"When I was satisfied that everything was in order, I emptied my pockets of all mission nonessential items, put on all the gear, and with weapon in hand jumped up and down to be sure I didn't make any noise. After adding a little more tape to items that rubbed together, I took a camouflage stick and covered all exposed skin with the black and green greasepaint.

"The assistant team leader soon arrived to inspect me and the other three LRRPs. Afterwards we met the team leader at the operations bunker where a sergeant from the division intelligence section briefed us on the upcoming mission. He explained that an infantry battalion had been sweeping an area about twelve kilometers to our west for several days with scattered resistance--the enemy was in the area, but the large infantry unit could not get them to stand and fight. Our mission was to go in with the helicopters that pulled them out and conduct a 'stay behind' ambush. We were all aware that the VC and NVA frequently checked LZs after Americans were extracted to recover any lost or discarded food or supplies they might find useful. The intel briefers also gave us a complete run-down on the number and identification of enemy units in the area. They even had pictures of several of the local VC leaders that we might encounter.

"We spent the remainder of the afternoon under control of our team leader rehearsing our insertion and extraction plans, procedures during movement, and the various ambush formations we might use. The team leader and his assistant repeatedly asked the rest of us questions about our duties and radio call signs and frequencies. A final inspection of our equipment was followed by a test firing of our weapons, after which we headed to the helipad for pickup.

"We were soon airborne and joined up with the seven other choppers that were going in to pick up the infantry unit. The LZ was a large, open area of rice paddies surrounded by tree lines. We offloaded while those on the ground climbed aboard. There were several more lifts in-bound to pick up the remaining grunts, so we had ample time to mingle with them and disappear into the tree line. By the time the last birds lifted off, we had our Claymores out and were well camouflaged in the edge of a canal overlooking a trail that snaked from the woods to the LZ. All there was left to do was wait.

"Less than an hour later, as the sun began to set, we heard a single rifle shot about a half-kilometer away. It was quickly followed by another shot from about the same location. By the sounds of the rifles, I knew they were AK-47s. The enemy frequently used such shots as a means of communications so elements could link up.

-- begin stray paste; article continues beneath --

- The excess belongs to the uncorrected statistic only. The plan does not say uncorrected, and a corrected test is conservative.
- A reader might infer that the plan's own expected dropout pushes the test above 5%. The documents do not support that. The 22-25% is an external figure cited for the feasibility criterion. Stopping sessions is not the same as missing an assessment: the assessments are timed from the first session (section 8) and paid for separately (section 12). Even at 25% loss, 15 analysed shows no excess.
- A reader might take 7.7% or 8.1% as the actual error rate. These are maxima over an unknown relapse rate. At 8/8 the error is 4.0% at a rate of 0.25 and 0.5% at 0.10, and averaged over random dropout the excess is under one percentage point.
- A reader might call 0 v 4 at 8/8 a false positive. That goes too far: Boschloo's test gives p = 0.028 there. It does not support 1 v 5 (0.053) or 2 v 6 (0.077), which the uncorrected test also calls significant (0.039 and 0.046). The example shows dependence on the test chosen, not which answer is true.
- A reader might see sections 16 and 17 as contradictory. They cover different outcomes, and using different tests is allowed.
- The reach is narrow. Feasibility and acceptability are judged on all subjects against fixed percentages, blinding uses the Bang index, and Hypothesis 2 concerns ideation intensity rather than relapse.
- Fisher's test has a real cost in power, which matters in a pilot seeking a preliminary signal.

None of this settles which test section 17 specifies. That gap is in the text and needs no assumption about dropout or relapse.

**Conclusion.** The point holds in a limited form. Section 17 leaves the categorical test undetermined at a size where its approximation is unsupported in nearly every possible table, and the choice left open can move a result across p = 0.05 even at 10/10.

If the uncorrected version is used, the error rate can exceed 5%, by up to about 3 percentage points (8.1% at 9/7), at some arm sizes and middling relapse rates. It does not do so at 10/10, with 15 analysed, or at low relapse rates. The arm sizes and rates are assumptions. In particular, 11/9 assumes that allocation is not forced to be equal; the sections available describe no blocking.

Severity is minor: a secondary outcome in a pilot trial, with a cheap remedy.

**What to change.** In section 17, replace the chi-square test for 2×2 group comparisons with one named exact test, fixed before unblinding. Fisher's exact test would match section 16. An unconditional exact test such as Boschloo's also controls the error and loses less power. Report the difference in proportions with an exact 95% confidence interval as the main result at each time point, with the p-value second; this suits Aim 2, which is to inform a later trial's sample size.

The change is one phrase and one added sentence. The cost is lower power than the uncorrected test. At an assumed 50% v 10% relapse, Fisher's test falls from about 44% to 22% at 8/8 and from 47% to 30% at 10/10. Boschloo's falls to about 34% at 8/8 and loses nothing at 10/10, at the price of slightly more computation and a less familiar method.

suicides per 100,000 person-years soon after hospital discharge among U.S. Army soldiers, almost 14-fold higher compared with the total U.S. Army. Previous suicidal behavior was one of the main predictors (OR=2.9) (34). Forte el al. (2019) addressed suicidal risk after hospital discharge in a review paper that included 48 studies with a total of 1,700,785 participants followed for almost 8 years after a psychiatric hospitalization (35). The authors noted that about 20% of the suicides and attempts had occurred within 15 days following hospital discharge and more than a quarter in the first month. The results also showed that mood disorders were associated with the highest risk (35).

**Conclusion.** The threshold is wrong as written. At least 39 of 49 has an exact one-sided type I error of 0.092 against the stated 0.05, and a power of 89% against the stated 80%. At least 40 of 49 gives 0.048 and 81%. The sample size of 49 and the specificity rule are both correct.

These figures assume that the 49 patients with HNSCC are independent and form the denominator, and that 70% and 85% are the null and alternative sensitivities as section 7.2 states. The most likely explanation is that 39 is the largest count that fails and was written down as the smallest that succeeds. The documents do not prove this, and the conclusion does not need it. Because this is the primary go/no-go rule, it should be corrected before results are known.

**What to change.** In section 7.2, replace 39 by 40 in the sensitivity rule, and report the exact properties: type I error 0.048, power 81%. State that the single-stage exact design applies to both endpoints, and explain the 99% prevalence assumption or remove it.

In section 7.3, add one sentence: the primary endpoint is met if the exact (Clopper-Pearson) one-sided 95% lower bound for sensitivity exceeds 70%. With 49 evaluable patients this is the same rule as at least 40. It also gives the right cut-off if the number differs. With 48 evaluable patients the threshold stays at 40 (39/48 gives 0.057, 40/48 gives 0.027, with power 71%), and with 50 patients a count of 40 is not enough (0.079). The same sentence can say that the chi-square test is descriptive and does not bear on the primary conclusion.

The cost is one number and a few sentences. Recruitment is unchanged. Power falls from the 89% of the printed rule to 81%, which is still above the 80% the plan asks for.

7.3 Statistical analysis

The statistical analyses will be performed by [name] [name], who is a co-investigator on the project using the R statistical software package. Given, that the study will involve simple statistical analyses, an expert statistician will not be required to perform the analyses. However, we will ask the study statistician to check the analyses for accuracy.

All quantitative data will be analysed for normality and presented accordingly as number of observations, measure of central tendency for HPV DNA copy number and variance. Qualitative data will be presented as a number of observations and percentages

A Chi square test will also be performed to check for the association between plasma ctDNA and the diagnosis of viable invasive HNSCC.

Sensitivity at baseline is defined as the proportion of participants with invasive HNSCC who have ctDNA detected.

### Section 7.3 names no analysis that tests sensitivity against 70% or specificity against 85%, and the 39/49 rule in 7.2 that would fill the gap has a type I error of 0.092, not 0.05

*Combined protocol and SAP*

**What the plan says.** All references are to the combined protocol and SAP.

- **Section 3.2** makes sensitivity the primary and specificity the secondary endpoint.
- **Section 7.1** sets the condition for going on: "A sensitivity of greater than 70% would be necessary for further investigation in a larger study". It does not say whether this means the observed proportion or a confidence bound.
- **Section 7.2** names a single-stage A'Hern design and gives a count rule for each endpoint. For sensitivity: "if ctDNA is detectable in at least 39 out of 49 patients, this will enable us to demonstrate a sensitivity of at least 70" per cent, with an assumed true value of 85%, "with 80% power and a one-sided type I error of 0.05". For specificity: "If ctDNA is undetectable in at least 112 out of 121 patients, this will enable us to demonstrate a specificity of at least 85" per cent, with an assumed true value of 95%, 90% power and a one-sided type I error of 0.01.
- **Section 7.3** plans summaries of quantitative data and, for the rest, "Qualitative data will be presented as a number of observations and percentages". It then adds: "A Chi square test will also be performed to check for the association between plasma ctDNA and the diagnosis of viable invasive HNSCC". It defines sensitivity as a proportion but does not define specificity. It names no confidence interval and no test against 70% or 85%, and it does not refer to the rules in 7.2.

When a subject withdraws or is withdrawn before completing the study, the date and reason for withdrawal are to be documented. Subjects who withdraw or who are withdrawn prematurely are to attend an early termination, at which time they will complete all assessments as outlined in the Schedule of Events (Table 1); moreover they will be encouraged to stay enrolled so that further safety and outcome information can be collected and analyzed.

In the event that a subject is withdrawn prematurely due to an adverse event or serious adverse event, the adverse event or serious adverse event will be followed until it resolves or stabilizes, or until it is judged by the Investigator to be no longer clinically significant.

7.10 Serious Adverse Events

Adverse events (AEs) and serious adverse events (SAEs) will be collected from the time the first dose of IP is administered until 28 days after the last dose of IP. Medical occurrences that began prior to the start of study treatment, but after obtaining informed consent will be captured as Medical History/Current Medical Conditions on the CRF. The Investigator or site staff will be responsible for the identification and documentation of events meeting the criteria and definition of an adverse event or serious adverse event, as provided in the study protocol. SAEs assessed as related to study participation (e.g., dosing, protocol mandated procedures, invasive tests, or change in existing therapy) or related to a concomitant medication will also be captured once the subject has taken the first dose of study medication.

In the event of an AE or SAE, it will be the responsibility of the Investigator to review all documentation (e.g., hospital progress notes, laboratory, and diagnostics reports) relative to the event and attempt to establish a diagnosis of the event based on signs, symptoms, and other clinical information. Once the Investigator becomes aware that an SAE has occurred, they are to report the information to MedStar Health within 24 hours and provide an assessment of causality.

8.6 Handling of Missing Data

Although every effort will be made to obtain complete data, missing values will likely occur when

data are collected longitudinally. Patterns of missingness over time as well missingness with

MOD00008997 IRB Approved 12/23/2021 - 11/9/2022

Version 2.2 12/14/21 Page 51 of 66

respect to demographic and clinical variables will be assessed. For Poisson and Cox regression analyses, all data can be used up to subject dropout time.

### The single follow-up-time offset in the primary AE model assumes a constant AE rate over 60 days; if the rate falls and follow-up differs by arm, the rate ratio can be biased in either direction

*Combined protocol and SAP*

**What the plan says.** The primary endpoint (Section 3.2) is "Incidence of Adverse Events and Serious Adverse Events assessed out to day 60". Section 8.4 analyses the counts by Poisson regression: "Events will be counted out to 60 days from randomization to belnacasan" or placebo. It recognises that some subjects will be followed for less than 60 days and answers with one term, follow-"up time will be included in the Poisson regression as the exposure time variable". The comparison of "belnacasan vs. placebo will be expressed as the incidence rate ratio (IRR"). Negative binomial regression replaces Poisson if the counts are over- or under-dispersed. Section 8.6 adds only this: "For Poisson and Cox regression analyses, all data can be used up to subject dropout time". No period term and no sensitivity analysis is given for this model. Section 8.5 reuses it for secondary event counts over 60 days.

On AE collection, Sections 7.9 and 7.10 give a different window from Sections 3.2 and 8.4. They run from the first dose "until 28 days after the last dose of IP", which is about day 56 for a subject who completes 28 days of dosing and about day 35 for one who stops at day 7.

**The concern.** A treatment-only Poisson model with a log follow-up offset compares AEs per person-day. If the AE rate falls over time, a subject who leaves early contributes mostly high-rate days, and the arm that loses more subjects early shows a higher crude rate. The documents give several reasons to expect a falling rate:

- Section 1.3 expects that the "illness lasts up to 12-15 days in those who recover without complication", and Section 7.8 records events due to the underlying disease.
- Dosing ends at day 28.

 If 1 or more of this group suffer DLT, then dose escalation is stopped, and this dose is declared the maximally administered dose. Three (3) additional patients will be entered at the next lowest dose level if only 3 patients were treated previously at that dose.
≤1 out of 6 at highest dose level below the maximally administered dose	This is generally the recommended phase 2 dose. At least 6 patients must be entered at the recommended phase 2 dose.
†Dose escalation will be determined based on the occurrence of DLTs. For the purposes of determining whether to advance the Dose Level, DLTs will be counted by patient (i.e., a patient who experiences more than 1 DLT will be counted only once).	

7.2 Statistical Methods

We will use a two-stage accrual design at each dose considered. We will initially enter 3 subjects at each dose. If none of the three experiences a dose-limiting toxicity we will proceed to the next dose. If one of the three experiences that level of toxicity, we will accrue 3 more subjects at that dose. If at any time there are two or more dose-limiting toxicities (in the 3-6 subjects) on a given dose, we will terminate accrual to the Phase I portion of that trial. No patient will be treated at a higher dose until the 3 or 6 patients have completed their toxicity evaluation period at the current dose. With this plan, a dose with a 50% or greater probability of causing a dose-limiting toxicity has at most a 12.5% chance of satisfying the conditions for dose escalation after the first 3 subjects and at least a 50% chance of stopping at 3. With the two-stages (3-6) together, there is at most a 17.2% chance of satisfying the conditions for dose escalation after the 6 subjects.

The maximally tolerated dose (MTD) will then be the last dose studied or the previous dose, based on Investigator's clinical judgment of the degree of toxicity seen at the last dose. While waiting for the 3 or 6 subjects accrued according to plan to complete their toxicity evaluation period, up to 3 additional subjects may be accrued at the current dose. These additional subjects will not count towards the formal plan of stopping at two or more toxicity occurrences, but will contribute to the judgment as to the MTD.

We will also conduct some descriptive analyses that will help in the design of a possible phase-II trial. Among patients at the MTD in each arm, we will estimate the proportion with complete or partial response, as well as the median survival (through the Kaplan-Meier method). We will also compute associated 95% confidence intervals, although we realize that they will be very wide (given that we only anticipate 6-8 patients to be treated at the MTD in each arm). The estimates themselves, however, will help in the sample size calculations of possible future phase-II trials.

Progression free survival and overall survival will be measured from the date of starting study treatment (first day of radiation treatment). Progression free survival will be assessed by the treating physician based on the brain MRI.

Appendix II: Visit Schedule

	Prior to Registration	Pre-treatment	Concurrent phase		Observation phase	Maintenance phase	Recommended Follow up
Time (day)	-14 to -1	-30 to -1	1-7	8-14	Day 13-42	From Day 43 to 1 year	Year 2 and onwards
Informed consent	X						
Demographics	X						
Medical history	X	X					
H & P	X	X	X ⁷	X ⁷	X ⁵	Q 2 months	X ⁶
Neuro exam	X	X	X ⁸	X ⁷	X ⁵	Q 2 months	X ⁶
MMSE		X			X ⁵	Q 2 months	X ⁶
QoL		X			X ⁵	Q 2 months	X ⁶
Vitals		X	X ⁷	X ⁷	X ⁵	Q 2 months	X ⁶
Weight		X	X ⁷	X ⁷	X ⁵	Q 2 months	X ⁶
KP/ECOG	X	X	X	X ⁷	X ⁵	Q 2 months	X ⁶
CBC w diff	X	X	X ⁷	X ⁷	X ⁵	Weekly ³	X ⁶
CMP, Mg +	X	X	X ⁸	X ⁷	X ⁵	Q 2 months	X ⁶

"A short time later we could hear the dinks noisily moving down the trail toward us. They must have thought all Americans had pulled out on the choppers as they were making little effort to keep quiet. We had picked our position well, as twelver VC and NVA were soon in our kill zone.

"The nearest man was only three feet away from our hidden positions when the team leader sprung the ambush by blowing the Claymores. We poured M-16 rounds and hand grenades into the screaming mass of dying men. In less than a minute the fight was over--twelve dead bodies lay before us. They had not been able to fire a single shot in return.

"As several of us gathered up the weapons and searched for documents, the radio operator called for an extraction chopper. We moved back onto the LZ and within minutes were airborne on our way back to the base. It had been a textbook mission--a perfect ambush--one where all the shots had been one-sided.

"I spent a total of two years with the LRRPs, but the events, impressions, and emotions of that stay-behind ambush on the LZ are as vivid today as they were then. You see, that was my first mission as a LRRP. There would be many more, but that first one is the most memorable."

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  • Posted December 30, 2008

    HOOAAHH!

    When I was in 3rd ACR @ Ft. Bliss, a good buddy of mine from home gave me this book in paperback for a gift. I think it might've had a different cover then, but it's been so long, I ain't sure.<BR/>Anyhow, this book was, hands down, one of the best things I ever read, in any genre, in my whole life. I was in my mid-20s then, I'm 44 now. It was just flawless in every way I can rate a book, or that a book oughtta be. I cannot recommend it highly enough to do it, or the men it's about, true or decent justice. So I give those men, the book, and its author a soulfelt "Hooaahh, get some, get some!"<BR/>Scouts out. Brave Rifles!

    2 out of 2 people found this review helpful.